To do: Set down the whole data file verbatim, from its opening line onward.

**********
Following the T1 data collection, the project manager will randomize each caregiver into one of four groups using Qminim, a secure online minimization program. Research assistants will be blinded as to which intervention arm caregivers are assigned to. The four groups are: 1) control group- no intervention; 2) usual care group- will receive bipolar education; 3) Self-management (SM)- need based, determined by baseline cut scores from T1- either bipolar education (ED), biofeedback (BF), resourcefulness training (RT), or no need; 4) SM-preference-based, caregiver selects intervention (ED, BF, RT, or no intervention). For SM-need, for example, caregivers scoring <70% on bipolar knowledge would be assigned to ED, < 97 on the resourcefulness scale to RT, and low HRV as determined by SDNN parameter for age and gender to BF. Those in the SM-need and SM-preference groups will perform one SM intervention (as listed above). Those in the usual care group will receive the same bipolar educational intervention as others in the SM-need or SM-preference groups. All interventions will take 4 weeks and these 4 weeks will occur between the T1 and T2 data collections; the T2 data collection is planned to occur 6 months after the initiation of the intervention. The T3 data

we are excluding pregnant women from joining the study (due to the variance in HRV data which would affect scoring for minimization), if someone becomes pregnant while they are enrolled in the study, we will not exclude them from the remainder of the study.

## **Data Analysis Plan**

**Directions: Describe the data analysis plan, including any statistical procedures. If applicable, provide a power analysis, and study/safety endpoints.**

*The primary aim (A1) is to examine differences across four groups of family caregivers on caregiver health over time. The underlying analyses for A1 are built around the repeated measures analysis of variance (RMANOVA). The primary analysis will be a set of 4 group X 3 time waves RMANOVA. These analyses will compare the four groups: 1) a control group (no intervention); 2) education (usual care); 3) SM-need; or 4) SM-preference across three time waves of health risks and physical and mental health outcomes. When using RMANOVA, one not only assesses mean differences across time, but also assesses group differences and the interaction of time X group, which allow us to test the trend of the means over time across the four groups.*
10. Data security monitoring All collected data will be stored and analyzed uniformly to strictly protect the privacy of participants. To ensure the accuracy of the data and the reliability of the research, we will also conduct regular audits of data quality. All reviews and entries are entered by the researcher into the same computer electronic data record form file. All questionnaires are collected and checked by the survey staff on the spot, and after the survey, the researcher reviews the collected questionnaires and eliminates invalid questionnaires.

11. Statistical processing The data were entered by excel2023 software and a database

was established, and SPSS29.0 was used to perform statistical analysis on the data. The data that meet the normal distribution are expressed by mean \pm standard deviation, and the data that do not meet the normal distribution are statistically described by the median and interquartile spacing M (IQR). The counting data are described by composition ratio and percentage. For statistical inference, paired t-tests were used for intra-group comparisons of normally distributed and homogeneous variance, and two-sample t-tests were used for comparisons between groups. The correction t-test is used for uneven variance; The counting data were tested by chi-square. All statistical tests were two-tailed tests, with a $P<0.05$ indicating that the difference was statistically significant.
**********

Following the T1 data collection, the project manager will randomize each caregiver into one of four groups using Qminim, a secure online minimization program. Research assistants will be blinded as to which intervention arm caregivers are assigned to. The four groups are: 1) control group- no intervention; 2) usual care group- will receive bipolar education; 3) Self-management (SM)- need based, determined by baseline cut scores from T1- either bipolar education (ED), biofeedback (BF), resourcefulness training (RT), or no need; 4) SM-preference-based, caregiver selects intervention (ED, BF, RT, or no intervention). For SM-need, for example, caregivers scoring <70% on bipolar knowledge would be assigned to ED, < 97 on the resourcefulness scale to RT, and low HRV as determined by SDNN parameter for age and gender to BF. Those in the SM-need and SM-preference groups will perform one SM intervention (as listed above). Those in the usual care group will receive the same bipolar educational intervention as others in the SM-need or SM-preference groups. All interventions will take 4 weeks and these 4 weeks will occur between the T1 and T2 data collections; the T2 data collection is planned to occur 6 months after the initiation of the intervention. The T3 data

we are excluding pregnant women from joining the study (due to the variance in HRV data which would affect scoring for minimization), if someone becomes pregnant while they are enrolled in the study, we will not exclude them from the remainder of the study.

## **Data Analysis Plan**

**Directions: Describe the data analysis plan, including any statistical procedures. If applicable, provide a power analysis, and study/safety endpoints.**

*The primary aim (A1) is to examine differences across four groups of family caregivers on caregiver health over time. The underlying analyses for A1 are built around the repeated measures analysis of variance (RMANOVA). The primary analysis will be a set of 4 group X 3 time waves RMANOVA. These analyses will compare the four groups: 1) a control group (no intervention); 2) education (usual care); 3) SM-need; or 4) SM-preference across three time waves of health risks and physical and mental health outcomes. When using RMANOVA, one not only assesses mean differences across time, but also assesses group differences and the interaction of time X group, which allow us to test the trend of the means over time across the four groups.*
10. Data security monitoring All collected data will be stored and analyzed uniformly to strictly protect the privacy of participants. To ensure the accuracy of the data and the reliability of the research, we will also conduct regular audits of data quality. All reviews and entries are entered by the researcher into the same computer electronic data record form file. All questionnaires are collected and checked by the survey staff on the spot, and after the survey, the researcher reviews the collected questionnaires and eliminates invalid questionnaires.

11. Statistical processing The data were entered by excel2023 software and a database

was established, and SPSS29.0 was used to perform statistical analysis on the data. The data that meet the normal distribution are expressed by mean \pm standard deviation, and the data that do not meet the normal distribution are statistically described by the median and interquartile spacing M (IQR). The counting data are described by composition ratio and percentage. For statistical inference, paired t-tests were used for intra-group comparisons of normally distributed and homogeneous variance, and two-sample t-tests were used for comparisons between groups. The correction t-test is used for uneven variance; The counting data were tested by chi-square. All statistical tests were two-tailed tests, with a $P<0.05$ indicating that the difference was statistically significant.